It often happens that when out and about in the tinny there is more to look at and see than can be covered in one blog post, and I return home with a memory card full of photos and a brain buzzing with inspiration. Thus was the case after we’d spent a couple of hours snapping vintage boats at the Variety Club Putt Putt Regatta back in March. The smell of two stroke and diesel fumes we’d inhaled after loitering around the regatta course was eventually too much for us so we cranked up the Mercury and went exploring up The Georges River. Georges River is quite different to Port Hacking, deeper, less sandy and I’m told offers a higher likelihood of an encounter with a noah (that’s shark for anyone not familiar with the Aussie slang).
This little jaunt was the perfect example of why sometimes its best to just follow the river and see where it takes you. We cruised up the river at a refreshing 15 knots, admiring the waterside shacks, boatsheds and jetties, belonging to an array of residences ranging from opulent to “shabby chic”. We didn’t get all the way up the river (an adventure for another day) but grumbling tummies led us to stop in Como where we expected to find perhaps a café or kiosk offering the usual marina style fare of fish and chips, ice cream etc.
To our surprise we came across an unusual combination of chandlery, granny craft and Asian cuisine. We pulled up at the Como marina where you can hire tinnies for the day and browsed around the charming chandlery, an outlet providing for all the practical requirements of the small boat owner and fisherman as well as some nauticalia for your home or boatshed such as mobiles and model boats.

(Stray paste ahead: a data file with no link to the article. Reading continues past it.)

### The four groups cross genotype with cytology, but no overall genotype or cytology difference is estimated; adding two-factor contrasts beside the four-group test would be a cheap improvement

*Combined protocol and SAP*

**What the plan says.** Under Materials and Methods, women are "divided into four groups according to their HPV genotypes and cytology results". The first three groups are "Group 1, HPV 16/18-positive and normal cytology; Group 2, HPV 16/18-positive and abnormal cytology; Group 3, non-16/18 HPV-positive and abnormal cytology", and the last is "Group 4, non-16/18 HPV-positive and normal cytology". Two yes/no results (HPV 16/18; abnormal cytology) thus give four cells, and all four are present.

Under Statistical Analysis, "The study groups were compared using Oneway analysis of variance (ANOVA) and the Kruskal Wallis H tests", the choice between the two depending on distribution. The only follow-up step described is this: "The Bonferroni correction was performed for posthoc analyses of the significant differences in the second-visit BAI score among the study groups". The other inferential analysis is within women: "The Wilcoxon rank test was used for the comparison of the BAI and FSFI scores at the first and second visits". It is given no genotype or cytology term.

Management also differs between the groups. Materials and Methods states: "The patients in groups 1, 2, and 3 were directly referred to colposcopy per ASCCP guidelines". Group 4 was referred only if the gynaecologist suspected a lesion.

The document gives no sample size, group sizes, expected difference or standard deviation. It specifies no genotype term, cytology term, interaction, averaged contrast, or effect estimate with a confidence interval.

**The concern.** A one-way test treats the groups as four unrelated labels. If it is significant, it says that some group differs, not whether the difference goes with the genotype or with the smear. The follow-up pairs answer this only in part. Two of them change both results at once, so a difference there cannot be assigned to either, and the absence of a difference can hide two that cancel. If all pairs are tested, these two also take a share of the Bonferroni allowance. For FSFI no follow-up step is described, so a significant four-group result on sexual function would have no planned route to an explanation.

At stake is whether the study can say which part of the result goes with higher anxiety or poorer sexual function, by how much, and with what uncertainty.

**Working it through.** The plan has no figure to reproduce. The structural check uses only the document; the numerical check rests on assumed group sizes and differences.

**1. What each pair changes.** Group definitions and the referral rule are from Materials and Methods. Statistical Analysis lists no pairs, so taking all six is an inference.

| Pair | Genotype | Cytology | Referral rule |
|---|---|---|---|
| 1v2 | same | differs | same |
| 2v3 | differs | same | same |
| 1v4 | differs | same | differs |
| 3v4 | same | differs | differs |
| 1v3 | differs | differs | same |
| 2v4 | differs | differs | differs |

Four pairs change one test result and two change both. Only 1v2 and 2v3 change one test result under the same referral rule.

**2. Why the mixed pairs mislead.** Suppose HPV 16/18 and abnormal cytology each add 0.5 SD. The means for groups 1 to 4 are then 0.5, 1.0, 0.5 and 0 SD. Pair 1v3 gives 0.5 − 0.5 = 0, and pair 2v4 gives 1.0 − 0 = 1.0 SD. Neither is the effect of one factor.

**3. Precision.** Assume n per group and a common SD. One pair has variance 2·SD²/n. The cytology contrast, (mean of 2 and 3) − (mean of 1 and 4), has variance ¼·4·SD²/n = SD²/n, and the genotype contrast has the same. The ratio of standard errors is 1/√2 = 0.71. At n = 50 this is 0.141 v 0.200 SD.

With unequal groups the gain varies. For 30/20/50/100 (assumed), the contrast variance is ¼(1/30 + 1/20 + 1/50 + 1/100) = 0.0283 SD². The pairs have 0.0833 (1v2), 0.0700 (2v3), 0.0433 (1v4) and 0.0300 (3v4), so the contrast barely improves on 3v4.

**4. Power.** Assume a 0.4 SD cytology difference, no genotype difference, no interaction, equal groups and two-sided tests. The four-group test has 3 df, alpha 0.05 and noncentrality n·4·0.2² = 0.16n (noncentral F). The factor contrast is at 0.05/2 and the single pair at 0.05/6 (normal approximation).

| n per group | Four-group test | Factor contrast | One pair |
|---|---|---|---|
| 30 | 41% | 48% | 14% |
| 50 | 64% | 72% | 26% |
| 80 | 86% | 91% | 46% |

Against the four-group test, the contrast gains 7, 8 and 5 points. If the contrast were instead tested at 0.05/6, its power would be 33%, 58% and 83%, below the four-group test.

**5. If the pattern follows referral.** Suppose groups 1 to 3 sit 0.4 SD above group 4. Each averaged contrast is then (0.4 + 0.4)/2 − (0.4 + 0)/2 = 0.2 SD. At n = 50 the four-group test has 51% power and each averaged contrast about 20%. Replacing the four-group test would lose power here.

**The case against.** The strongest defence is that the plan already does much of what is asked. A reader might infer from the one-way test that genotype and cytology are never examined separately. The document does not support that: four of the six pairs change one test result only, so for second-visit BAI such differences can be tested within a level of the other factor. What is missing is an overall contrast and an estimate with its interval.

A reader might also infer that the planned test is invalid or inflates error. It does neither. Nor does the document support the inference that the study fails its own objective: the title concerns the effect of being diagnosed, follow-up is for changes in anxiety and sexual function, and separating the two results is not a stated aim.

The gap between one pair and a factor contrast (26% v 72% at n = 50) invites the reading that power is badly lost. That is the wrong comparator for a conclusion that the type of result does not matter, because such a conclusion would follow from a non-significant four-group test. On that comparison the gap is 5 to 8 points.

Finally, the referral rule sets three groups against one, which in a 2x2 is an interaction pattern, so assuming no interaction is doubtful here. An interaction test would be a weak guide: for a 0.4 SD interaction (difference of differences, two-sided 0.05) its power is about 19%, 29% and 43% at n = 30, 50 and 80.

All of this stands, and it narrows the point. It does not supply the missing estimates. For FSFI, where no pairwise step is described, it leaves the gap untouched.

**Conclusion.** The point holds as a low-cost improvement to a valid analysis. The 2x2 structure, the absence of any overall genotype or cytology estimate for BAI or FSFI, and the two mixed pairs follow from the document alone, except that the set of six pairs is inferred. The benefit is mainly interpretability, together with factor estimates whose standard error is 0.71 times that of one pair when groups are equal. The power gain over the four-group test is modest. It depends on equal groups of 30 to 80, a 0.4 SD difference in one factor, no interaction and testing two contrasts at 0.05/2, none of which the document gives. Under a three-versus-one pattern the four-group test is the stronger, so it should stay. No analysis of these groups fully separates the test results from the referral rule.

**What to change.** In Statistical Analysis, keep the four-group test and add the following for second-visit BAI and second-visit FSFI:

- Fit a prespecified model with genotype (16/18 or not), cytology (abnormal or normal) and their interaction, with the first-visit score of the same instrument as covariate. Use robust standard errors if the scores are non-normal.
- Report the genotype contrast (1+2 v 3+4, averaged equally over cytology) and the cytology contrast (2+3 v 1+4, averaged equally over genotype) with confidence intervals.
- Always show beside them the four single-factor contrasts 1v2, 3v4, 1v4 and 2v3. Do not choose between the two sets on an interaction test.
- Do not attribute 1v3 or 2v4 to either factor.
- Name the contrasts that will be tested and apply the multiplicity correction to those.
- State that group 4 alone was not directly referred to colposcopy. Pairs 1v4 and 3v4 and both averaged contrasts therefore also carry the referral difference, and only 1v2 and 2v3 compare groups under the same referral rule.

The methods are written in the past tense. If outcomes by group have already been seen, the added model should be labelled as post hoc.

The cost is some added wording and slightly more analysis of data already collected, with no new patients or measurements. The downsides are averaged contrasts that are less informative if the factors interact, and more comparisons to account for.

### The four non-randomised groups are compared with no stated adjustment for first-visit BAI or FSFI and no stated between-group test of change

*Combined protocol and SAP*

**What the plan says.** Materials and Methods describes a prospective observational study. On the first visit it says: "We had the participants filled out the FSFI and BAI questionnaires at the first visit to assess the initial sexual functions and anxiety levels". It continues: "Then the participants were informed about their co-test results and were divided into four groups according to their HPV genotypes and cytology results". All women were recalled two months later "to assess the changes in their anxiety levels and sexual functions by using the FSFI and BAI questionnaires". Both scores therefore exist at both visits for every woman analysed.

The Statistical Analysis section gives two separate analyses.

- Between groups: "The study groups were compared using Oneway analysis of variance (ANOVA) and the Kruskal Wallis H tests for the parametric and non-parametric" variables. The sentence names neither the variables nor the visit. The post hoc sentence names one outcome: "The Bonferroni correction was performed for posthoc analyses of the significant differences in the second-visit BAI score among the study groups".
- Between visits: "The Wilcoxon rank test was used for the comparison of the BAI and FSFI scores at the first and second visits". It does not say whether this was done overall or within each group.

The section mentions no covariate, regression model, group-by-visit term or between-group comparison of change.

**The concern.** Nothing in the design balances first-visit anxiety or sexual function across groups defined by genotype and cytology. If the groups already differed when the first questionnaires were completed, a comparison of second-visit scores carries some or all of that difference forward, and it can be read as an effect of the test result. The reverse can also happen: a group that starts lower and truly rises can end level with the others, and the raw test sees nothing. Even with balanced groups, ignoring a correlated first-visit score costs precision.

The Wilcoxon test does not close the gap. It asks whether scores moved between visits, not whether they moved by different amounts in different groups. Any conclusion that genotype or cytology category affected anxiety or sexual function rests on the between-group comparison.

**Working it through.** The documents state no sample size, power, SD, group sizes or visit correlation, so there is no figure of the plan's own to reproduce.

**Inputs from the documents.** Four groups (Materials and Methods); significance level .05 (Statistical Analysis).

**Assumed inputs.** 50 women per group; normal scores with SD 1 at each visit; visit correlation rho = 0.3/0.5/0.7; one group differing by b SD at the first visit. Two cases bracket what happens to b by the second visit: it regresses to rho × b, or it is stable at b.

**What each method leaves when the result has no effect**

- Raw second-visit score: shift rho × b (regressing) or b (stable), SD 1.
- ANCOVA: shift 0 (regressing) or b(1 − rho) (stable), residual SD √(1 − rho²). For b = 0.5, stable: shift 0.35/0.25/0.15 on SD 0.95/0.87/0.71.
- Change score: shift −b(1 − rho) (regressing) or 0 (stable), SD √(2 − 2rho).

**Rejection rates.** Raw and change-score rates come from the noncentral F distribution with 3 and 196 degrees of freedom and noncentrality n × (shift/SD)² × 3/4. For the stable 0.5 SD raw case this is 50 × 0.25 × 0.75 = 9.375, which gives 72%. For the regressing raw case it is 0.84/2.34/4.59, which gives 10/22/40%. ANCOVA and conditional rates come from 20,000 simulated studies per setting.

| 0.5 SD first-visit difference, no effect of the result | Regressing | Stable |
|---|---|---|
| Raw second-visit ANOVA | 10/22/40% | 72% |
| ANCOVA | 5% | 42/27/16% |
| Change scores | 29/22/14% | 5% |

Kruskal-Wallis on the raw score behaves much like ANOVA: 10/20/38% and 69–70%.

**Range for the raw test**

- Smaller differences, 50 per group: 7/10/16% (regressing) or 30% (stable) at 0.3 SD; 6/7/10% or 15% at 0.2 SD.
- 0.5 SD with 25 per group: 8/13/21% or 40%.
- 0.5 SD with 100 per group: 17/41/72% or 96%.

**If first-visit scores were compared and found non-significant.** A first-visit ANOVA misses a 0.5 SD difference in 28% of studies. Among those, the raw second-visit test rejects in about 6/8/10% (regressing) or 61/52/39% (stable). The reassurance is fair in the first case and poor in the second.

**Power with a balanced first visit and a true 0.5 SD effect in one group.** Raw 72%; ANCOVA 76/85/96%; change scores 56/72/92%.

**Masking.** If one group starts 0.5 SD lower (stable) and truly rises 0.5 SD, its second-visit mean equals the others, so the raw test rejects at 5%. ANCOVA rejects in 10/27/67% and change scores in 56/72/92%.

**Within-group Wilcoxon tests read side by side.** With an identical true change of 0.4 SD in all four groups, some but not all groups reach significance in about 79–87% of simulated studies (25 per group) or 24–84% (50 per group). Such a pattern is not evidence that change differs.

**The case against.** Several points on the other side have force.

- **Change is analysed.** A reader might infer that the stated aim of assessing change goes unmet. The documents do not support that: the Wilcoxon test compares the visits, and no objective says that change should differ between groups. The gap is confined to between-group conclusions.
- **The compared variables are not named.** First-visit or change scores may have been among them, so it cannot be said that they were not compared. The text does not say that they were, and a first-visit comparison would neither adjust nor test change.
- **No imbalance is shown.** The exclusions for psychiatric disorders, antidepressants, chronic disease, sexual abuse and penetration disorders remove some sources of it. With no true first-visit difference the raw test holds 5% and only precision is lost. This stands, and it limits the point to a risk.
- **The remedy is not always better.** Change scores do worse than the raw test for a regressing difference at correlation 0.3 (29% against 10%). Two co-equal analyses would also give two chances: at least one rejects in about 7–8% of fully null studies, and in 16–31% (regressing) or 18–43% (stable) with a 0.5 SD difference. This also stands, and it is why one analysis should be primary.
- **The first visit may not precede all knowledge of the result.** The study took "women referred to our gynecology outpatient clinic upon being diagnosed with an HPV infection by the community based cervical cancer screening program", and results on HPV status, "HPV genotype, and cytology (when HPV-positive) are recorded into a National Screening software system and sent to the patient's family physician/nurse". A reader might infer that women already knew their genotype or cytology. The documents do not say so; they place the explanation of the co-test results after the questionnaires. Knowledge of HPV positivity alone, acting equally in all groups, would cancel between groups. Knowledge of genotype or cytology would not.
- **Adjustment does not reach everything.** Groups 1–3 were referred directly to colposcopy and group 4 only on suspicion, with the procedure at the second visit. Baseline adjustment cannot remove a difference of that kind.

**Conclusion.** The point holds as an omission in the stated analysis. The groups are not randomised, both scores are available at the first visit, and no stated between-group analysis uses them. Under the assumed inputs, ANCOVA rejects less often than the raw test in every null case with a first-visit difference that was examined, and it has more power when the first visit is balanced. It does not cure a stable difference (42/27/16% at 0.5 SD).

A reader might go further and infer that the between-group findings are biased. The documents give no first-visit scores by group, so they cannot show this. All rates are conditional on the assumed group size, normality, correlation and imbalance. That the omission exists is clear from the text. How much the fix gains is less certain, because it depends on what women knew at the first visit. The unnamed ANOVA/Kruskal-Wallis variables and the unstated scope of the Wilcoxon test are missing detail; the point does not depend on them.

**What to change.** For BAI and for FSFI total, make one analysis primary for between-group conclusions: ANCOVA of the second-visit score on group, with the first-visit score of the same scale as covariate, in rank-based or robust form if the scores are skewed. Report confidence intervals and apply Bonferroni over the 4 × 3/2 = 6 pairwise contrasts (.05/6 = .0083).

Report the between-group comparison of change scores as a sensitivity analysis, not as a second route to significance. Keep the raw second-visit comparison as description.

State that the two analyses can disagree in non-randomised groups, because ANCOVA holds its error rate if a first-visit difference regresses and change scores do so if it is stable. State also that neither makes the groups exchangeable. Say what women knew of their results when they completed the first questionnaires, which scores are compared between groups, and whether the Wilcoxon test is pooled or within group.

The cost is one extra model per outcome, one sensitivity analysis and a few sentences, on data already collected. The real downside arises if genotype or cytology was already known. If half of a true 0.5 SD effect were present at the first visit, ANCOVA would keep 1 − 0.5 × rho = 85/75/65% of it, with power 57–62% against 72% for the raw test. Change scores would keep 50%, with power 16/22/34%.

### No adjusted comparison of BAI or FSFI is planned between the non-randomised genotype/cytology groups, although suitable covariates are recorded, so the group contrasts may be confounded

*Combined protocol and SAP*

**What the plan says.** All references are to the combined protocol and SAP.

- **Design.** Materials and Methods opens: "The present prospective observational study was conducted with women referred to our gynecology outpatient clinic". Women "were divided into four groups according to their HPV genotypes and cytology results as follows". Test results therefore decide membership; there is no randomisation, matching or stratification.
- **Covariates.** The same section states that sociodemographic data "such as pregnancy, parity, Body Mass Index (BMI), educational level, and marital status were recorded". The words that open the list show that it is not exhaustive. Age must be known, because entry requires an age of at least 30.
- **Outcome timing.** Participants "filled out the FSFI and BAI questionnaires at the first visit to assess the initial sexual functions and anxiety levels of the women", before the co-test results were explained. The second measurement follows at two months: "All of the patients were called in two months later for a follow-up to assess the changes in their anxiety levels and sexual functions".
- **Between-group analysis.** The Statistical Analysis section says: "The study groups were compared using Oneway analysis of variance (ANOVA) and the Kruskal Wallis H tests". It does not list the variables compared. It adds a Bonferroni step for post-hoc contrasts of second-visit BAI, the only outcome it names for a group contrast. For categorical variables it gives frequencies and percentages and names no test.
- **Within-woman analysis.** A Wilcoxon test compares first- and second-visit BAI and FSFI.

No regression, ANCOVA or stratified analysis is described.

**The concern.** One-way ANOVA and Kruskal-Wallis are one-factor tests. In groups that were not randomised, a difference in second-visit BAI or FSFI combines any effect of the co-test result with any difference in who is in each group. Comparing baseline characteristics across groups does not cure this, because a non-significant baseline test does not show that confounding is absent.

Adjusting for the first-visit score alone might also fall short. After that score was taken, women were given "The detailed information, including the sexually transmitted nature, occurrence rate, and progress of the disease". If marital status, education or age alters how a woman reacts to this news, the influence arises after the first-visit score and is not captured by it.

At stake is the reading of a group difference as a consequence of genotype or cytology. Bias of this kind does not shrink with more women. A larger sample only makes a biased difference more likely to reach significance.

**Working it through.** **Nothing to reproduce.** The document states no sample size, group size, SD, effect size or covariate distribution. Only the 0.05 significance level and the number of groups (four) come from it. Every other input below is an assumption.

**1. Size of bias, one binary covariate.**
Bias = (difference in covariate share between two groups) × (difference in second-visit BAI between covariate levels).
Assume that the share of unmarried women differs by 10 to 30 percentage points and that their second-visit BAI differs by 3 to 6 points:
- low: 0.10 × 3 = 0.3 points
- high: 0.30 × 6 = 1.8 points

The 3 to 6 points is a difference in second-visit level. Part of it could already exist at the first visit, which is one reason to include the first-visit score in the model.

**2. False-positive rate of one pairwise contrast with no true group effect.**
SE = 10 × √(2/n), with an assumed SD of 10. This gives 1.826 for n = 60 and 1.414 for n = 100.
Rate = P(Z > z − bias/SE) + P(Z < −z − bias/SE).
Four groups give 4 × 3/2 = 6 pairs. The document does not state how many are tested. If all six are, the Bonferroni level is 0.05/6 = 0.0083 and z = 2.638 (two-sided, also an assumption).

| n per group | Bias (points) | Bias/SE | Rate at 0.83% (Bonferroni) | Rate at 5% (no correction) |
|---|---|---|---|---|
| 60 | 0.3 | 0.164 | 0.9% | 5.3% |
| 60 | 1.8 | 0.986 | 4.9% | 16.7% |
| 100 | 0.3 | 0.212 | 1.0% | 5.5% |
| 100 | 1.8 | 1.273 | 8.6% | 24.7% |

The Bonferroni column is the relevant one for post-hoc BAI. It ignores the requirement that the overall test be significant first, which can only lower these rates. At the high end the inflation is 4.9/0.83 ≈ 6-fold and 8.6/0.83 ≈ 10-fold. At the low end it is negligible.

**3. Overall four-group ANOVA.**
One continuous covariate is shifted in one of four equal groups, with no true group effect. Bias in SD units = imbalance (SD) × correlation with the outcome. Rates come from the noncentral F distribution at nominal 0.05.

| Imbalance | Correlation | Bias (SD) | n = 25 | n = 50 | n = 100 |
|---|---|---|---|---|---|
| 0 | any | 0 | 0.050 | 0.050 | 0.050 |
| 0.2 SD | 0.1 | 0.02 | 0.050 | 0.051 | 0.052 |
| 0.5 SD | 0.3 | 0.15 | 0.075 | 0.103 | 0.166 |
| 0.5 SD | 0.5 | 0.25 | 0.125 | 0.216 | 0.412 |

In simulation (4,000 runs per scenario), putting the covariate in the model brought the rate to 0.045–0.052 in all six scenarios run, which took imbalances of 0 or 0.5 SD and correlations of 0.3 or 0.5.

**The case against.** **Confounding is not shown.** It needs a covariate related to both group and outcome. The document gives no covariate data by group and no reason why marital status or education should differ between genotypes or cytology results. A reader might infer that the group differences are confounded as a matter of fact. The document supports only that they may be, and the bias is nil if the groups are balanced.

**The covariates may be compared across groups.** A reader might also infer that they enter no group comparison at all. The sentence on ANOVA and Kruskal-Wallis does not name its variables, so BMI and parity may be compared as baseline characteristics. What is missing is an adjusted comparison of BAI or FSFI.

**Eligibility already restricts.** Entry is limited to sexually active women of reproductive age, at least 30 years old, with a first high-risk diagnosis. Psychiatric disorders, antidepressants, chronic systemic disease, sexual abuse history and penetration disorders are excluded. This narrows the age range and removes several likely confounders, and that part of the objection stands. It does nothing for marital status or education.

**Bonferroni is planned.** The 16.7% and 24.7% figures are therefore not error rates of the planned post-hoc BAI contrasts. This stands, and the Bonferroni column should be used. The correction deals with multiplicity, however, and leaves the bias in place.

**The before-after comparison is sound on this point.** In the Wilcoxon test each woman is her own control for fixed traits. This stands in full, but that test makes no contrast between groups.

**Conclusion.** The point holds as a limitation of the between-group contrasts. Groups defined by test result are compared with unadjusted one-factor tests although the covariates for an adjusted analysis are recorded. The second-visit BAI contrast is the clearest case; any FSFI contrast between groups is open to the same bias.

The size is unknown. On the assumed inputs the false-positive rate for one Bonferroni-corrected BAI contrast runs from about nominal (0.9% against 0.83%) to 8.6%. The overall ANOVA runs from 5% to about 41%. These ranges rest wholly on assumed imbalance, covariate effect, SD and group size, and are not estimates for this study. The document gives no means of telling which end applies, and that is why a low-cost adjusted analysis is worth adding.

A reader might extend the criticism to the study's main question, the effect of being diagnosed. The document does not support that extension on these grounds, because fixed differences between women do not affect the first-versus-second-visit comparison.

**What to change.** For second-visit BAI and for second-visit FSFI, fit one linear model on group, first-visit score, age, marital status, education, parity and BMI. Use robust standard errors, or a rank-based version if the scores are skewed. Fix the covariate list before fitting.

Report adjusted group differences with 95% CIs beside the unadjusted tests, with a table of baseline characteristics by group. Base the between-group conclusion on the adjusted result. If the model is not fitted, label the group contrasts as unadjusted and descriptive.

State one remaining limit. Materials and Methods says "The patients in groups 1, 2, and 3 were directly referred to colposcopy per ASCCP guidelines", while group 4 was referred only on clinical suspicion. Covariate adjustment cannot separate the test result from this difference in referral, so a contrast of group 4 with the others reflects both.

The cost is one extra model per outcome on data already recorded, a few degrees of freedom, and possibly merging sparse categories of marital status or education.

Just outside the store was the “Café de Dogge” where your salty sea dog can help himself to a drink and be tied up if necessary. Sadly Rhubarb wasn’t with us to do her own review of the facilities.
Wandering on we passed a quirky little shop “The Marina Craft Nook”, stocked with beautiful creations from an array of local artists and crafters, seemingly manned by one of their elderly husbands sitting on a deck chair. Beautiful little girls dresses selling for a song that would fetch four times the price in a mosman boutique and knitted tea cosies that tugged at my heart strings saying “pick me”.
We finished the trip with a casual Thai feast enjoyed in the shade of a beautiful garden that belongs to the Thai Rim Nan, a restaurant that resides tastefully in a gorgeous weatherboard heritage cottage at the entrance to the Marina.
Heading home via the boat ramp at Tom Ugly’s bridge where we launched, I had to reconcile myself with the decision not to purchase the pink hobby horse OR the $8 crab net. Much to Chris’ dread I’ll have to go back.
This map shows the marina at Tom Uglys Bridge on the western side of the bridge. We launched the tinny on the eastern side of the bridge which is accessible via a slip road from either side of Princes Highway. The ramp can be a little slippery and easier to launch with two people.